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dsPIC33 VDC with GLCD or PAL TV output



2: Adsense

I have currently been using some terminal emulation software on my PC to see the output of the Z80 computer. It seems a little silly to rely on a large multi-gigahertz, multi-megabyte machine just to display the output from a machine at the megahertz and kilobyte end of the scale. I had previously done some work with a dsPIC33 to drive a 320×240 pixel graphical LCD so dug out its breadboard and dusted off the code to try to make something of it.

Inspired by John Burton's recent experiments with PAL TV output I decided that the first thing I should do is add support for TV output. The graphical LCD is nice but a little small and responds to pixel changes rather slowly, making animation very blurry.

dsPIC33 VDC demo

I think the results are reasonably good. A lot of the code is shared with the old LCD driving code, which means that the LCD demos work fine with the TV too. Fortunately, retracing the TV is a much less CPU-intensive job than retracing the LCD. The PIC has an SPI peripheral that allows you to clock out eight or sixteen bits a bit at a time at a selected speed by writing to a single register, which is great for clocking out the pixel data on each scanline. Even better are the PIC's DMA channels, which allow you to output a selected number of bytes or words to a selected peripheral from a specified location in RAM with no CPU involvement; all I need to do on each line is to copy a complete scanline to the DMA memory, initiate a transfer from this memory to the SPI peripheral and the job is as good as done. Using the DMA hardware as opposed to writing to the SPI registers directly reduced the rendering time of the Mandelbrot fractal part of the demo from 33 seconds to 18 seconds.

One problem I haven't been able to resolve is that the PIC inserts a small delay between every DMA/SPI transfer, which results in every sixteenth pixel being a bit wider than the fifteen before it. This is especially noticed on dithered regions. If I write to the SPI registers directly this delay vanishes. I'm not sure if the picture quality increase is worth the loss of performance, so I'd rather find a proper fix for this! For the time being, here's a video of the demo as it currently runs:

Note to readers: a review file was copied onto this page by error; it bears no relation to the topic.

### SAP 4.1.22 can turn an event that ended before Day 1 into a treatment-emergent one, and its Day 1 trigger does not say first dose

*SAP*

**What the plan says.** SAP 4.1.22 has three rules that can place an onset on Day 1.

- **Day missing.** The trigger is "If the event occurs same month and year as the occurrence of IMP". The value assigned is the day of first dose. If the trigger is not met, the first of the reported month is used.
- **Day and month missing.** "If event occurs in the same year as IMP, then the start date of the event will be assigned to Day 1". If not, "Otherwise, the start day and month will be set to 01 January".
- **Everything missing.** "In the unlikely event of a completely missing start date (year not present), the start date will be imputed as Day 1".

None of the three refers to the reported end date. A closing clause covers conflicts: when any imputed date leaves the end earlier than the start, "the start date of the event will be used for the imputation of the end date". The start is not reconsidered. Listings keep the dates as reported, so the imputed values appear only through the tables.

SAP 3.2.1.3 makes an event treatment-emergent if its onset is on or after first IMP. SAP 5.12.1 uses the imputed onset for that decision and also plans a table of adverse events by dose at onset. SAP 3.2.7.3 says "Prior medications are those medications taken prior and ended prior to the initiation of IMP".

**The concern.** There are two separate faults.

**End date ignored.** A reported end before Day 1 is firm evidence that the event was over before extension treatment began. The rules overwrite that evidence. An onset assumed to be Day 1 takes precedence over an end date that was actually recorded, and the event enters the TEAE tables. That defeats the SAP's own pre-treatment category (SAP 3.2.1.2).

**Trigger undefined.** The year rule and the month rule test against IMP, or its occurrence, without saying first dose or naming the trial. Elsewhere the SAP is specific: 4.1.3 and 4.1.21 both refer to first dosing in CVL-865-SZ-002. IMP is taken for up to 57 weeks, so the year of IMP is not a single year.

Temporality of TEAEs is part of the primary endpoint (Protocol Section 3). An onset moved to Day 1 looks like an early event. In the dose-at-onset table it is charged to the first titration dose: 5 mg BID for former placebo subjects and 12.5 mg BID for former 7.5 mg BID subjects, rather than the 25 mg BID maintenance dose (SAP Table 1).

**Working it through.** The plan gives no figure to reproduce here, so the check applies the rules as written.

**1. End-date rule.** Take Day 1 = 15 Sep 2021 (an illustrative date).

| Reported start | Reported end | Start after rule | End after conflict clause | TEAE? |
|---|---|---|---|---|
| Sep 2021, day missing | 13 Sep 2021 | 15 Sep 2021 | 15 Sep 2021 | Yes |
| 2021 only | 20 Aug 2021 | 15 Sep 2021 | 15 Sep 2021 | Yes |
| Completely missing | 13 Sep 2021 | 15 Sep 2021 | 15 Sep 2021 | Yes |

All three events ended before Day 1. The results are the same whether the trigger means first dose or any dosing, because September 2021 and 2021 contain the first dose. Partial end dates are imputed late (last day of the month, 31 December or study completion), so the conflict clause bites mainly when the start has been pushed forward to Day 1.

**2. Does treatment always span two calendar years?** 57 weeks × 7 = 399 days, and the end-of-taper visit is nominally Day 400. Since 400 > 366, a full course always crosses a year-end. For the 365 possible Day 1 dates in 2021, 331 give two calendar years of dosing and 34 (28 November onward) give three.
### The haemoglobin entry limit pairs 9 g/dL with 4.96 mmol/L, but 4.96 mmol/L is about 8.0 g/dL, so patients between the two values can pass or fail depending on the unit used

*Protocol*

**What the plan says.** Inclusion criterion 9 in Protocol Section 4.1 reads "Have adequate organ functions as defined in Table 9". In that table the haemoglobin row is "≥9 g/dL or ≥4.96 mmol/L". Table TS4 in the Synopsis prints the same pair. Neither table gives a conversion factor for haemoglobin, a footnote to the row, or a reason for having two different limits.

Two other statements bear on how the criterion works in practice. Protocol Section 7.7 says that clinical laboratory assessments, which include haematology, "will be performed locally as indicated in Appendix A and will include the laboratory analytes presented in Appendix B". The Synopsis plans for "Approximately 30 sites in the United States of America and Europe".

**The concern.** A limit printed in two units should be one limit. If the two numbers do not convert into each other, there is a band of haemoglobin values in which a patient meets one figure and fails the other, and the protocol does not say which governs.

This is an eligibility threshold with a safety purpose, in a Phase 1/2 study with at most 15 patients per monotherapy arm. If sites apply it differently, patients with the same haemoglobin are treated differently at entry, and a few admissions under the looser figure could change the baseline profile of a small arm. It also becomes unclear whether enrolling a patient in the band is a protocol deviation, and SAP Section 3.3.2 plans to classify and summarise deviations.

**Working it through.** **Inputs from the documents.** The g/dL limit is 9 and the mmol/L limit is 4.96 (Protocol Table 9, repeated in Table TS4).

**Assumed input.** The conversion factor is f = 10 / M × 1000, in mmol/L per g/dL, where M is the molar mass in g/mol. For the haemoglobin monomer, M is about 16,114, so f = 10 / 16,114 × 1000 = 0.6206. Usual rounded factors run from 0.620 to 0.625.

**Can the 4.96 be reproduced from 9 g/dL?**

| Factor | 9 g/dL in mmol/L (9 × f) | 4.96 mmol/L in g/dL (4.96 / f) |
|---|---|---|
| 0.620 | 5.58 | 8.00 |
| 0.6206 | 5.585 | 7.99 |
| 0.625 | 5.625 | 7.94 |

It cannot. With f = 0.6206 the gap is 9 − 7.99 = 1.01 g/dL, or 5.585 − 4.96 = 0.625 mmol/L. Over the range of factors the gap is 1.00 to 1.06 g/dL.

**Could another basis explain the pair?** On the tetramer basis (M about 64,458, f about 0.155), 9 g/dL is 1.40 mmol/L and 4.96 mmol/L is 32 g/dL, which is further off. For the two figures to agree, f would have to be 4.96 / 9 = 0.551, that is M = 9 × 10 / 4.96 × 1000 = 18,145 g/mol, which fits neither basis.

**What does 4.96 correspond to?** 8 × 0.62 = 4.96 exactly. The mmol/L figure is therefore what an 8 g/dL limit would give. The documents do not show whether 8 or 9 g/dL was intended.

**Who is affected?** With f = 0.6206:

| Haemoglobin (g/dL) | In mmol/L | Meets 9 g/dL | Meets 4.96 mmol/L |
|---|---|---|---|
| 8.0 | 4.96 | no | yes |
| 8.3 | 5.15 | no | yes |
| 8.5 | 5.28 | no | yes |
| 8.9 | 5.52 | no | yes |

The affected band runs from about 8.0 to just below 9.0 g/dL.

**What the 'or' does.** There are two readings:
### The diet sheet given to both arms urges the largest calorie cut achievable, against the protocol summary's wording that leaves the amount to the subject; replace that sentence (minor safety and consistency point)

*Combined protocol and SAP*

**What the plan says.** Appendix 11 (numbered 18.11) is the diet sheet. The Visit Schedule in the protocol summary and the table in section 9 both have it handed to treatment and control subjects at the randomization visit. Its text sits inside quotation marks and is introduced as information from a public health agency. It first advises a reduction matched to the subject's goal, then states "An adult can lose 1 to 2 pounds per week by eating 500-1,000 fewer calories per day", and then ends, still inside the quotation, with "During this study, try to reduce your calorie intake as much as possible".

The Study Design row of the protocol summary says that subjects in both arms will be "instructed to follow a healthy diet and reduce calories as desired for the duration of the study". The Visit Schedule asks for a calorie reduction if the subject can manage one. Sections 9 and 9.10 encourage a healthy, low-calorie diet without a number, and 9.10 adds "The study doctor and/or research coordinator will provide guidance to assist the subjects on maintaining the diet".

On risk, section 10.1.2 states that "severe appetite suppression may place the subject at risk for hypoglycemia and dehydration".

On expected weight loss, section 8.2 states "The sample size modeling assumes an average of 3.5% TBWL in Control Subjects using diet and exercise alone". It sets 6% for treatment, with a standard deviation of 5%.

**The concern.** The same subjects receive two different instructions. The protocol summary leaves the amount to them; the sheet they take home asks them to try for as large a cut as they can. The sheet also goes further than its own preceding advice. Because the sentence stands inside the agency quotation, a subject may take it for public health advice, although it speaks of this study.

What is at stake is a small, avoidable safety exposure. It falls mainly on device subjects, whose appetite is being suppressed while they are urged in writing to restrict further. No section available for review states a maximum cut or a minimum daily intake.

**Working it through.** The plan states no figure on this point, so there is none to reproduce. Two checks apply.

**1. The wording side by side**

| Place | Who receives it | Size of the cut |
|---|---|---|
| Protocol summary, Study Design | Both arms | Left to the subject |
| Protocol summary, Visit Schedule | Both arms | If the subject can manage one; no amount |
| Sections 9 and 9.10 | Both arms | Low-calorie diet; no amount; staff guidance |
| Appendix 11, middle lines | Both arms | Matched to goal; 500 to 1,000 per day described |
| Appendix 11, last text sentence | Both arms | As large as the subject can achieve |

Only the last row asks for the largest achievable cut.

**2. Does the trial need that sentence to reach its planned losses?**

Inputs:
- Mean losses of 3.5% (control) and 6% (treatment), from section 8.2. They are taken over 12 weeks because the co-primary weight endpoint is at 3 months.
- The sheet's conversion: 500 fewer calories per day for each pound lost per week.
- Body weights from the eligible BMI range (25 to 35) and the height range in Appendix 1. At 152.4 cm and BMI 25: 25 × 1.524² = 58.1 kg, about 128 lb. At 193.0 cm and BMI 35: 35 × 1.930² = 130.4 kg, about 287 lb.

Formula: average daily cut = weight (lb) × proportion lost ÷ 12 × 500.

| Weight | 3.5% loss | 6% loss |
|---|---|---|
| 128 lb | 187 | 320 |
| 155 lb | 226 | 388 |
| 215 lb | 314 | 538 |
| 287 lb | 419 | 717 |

Click here to view the video on YouTube

The TV contains a 75Ω resistor to ground on its composite video input. Two resistors are used on two PIC pins to form a voltage divider to produce the required output voltages (0V for sync, 0.3V for black and 1V for white). When the TV is disconnected the output of the circuit is 3.3V (the supply voltage, equivalent to a logic "high") as there's no load resistance to pull it to the correct 0.3V (a logic "low"). This can be used to periodically check whether a TV is connected and to switch between the LCD and TV output modes.

The above is rather vague, and I would recommend Rickard Gunée's article entitled How to generate video signals in software using PIC for more detailed information! The code for the demo can be downloaded from my website for those who are interested.

Update: I've updated my code to use the SPI peripheral in slave mode and use a timer and output compare unit to generate the clock signal. This regular clock signal produces pixels of identical sizes — the new code can be downloaded here.

Jul 04 2010 08:08 PM
That's really good work :)

I looked at using the SPI hardware on mine but for some reason thought that SPI used start and stop bits which wouldn't work at all for this and I don't think my PIC has DMA unless I somehow missed it. So I ended up writing the whole line out pixel by pixel in assembly code. I shall read the SPI datasheet again.